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Letters to the Editor

Neonatal Early-Onset Infection With SARS-CoV-2 in a Newborn Presenting With Encephalitic Symptoms

Lorenz, Norbert MD; Treptow, Anna MD; Schmidt, Stefan MD; Hofmann, René MD; Raumer-Engler, Mandy MD; Heubner, Georg MD; Gröber, Konstantin MD

Author Information
The Pediatric Infectious Disease Journal: August 2020 - Volume 39 - Issue 8 - p e212
doi: 10.1097/INF.0000000000002735
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To the Editors:

A recent review described in detail coronavirus infections, including SARS-CoV-2, in children.1 Neonatal early-onset coronavirus disease 2019 (COVID-19) seems to be a rare novel disease,2 the knowledge about vertical transmission is ambiguous.3,4 This case report adds to the current knowledge the appearance of encephalitic symptoms in a newborn with neonatal early SARS-CoV2 infection and raises the question of a possible vertical transmission.

A healthy female newborn of 40 weeks +3 days of gestation was born by vacuum extraction (APGAR 9/9/10). The mother’s temperature was elevated during delivery (maximum 38.1°C). She reported a mild respiratory infection and loss of smell and taste.

The newborn appeared lethargic, developed therapy refractory fever (38.6°C) at 24 hours after birth, progressing to encephalitic symptoms (lethargic but severely hyperexcitable, high pitched crying) at 54 hours of life. Transferred to the tertiary center neonatal intensive care unit, the newborn and the mother were isolated, and the mother was tested positive for SARS-CoV-2.

A Multiplex-polymerase chain reaction (PCR) test of 14 meningitis/encephalitis agents (FilmArray-BioFire, bioMérieux S.A., Craponne, France) was negative, and bacterial cultures of cerebrospinal fluid (CSF) and blood were sterile. Influenca-/RSV-EIA in nasopharyngeal swaps and Enterovirus-PCR/Noro-/Rotavirus EIA in the feces were negative. Although the newborn’s nasopharyngeal and rectal swaps were tested positive for SARS-CoV-2, CSF was tested negative for SARS-CoV-2 [nasopharyngeal and rectal swaps: real-time reverse transcriptase–PCR test (RT-PCR), Lightmix MODULAR WUHAN CoV RdRP (TIB MOLBIOL, Berlin, Germany). CSF: RT-PCR, RIDAGENE SARS-CoV-2 RUO (R-Biopharm, Darmstadt, Germany)]. Both tests are not validated in rectal swaps and CSF.

The patient’s cerebral sonography and CSF laboratory tests were unremarkable.

The newborn was treated in thermoneutral environment with intravenous fluids and paracetamol. Despite a normal chest radiograph at admission, the newborn developed respiratory distress at about 80 hours of life and needed continuous positive airway pressure- and oxygen therapy (maximal FiO2 0.26) until day 6 of life. At day 10, life severe staccato-like cough emerged and another chest radiograph confirmed bilateral viral pneumonia. Persistent and relevant hypopnea was treated successfully by oral caffeine. The newborn’s nasopharyngeal and rectal swaps remained positive for SARS-CoV-2 14 days after birth, when the patient was discharged free of symptoms.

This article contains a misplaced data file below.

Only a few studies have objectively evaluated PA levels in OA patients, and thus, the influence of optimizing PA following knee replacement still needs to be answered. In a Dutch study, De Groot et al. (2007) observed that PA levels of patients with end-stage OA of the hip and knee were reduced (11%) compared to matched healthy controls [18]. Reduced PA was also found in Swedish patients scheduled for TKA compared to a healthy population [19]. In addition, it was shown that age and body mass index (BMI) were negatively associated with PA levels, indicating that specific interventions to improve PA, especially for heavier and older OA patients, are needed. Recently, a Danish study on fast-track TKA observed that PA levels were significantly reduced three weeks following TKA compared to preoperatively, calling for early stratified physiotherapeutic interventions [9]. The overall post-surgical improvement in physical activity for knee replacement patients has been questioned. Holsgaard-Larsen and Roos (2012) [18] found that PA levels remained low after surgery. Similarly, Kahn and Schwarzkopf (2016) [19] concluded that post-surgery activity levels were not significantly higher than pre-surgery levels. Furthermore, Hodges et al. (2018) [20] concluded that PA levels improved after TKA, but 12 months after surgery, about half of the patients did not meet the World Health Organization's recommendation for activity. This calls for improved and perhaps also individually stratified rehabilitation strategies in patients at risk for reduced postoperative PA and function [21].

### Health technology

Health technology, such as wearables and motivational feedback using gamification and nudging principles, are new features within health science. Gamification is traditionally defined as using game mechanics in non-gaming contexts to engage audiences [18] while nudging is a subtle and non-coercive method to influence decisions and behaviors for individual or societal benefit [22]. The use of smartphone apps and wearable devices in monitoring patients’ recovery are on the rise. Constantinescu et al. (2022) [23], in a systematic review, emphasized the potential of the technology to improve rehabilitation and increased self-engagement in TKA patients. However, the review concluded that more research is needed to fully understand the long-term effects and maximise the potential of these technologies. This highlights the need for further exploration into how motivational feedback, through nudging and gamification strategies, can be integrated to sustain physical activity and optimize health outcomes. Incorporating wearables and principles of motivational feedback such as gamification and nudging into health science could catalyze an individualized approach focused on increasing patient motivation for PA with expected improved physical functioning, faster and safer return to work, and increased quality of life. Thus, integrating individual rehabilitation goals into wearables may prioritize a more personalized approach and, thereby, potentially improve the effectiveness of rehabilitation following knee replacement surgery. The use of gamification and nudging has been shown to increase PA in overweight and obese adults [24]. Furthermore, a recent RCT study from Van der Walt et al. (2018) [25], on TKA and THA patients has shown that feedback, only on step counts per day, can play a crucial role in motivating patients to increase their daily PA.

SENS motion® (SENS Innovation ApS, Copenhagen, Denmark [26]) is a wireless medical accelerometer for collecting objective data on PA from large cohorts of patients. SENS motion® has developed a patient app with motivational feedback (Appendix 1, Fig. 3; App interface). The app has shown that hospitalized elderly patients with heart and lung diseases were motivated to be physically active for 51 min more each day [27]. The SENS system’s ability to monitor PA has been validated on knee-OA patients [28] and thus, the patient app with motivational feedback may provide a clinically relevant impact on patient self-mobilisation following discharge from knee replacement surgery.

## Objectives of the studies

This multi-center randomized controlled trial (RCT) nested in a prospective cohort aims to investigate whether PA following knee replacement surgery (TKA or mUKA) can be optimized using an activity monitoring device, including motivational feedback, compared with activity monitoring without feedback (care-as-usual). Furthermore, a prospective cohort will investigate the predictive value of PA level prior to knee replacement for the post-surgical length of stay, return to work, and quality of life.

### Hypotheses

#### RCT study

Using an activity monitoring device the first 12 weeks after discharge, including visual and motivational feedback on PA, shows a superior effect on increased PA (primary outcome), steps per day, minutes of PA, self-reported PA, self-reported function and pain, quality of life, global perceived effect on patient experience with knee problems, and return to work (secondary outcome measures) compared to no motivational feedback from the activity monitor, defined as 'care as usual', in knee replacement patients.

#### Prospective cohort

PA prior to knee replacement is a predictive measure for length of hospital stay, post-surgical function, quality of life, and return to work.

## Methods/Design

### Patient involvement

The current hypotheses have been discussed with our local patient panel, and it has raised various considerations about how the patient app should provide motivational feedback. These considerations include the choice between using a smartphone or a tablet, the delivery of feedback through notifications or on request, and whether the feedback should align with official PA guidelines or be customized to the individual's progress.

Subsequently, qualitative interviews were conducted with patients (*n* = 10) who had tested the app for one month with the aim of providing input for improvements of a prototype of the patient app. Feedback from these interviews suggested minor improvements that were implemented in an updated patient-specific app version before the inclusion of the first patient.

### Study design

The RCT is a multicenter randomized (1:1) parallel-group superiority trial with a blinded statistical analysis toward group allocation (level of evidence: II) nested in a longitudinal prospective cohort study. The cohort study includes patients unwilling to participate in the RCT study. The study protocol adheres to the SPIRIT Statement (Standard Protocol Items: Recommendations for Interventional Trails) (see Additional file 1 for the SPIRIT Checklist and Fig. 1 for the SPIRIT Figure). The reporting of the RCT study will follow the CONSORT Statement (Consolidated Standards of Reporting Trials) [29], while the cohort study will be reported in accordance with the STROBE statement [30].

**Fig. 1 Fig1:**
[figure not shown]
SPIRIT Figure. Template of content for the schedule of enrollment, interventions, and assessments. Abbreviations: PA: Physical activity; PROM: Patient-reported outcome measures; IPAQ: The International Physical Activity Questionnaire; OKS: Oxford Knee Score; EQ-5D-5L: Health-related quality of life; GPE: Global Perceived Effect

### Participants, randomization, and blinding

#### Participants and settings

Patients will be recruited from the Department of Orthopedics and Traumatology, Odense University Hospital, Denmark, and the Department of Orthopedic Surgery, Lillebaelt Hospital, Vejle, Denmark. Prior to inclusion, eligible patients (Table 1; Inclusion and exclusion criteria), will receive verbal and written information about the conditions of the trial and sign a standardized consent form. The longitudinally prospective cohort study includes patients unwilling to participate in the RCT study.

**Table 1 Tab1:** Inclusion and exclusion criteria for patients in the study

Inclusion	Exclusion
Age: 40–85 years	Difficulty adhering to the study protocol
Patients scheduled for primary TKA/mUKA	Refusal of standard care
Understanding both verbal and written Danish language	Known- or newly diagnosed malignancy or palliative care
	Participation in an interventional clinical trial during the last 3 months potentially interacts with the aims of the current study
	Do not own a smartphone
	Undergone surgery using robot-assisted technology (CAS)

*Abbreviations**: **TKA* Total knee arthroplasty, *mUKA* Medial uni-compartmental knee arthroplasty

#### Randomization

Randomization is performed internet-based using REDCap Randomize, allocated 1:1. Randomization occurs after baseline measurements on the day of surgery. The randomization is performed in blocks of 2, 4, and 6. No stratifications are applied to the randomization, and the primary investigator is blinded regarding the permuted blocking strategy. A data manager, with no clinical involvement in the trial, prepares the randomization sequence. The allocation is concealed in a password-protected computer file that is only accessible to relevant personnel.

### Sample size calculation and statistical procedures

Reported COVID-19 cases in newborns were mostly mild and could not always be distinguished from other causes of perinatal morbidity.2 To our knowledge, this is the first report of encephalitic symptoms in a neonate with COVID-19. In addition, our patient presented a double-peaked course of the pulmonary symptoms. This is rare in newborns, but common in adults. COVID-19 encephalitis with seizures was communicated recently in a 24-year-old Japanese male, in whom CSF was tested positive for SARS-CoV-2.5 It remains unclear, if the encephalitis symptoms in our patient were caused by SARS-CoV-2, the fever or by immunologic phenomena. However, several cerebral neuroinvasive coronavirus infections in children were reported.1 A brainstem SARS-CoV-2-infection could explain why our patient developed relevant hypopnea. The very early first symptoms in our newborn raise again the question of a vertical transmission.

Norbert Lorenz, MD
Anna Treptow, MD
Stefan Schmidt, MD
Department of Neonatology, Perinatal Center Dresden, Dresden Municipal Hospital, Teaching-Hospital of Technical University, Dresden, Germany

René Hofmann, MD
Mandy Raumer-Engler, MD
Georg Heubner, MD
Department of Neuropediatrics, Children’s Hospital, Dresden Municipal Hospital, Teaching-Hospital of Technical University, Dresden, Germany

Konstantin Gröber, MD
Institute of Clinical Chemistry, Dresden Municipal Hospital, Teaching-Hospital of Technical University, Dresden, Germany

REFERENCES

1. Zimmermann P, Curtis NCoronavirus infections in children including COVID-19: an overview of the epidemiology, clinical features, diagnosis, treatment and prevention options in children. Pediatr Infect Dis J. 2020;39:355–368.
2. Zeng L, Xia S, Yuan W, et al.Neonatal early-onset infection with SARS-CoV-2 in 33 neonates born to mothers with COVID-19 in Wuhan, China [published online ahead of print, 2020 Mar 26]. JAMA Pediatr. 2020;e200878.
3. Dong L, Tian J, He S, et al.Possible vertical transmission of SARS-CoV-2 From an infected mother to her newborn [published online ahead of print, 2020 Mar 26]. JAMA. 2020;e204621.
4. Zhu H, Wang L, Fang C, et al.Clinical analysis of 10 neonates born to mothers with 2019-nCoV pneumonia. Transl Pediatr. 2020;9:51–60.
5. Moriguchi T, Harii N, Goto J, et al.A first case of meningitis/encephalitis associated with SARS-coronavirus-2. Int J Infect Dis. 2020;pii:S1201-9712(20)30195-8.
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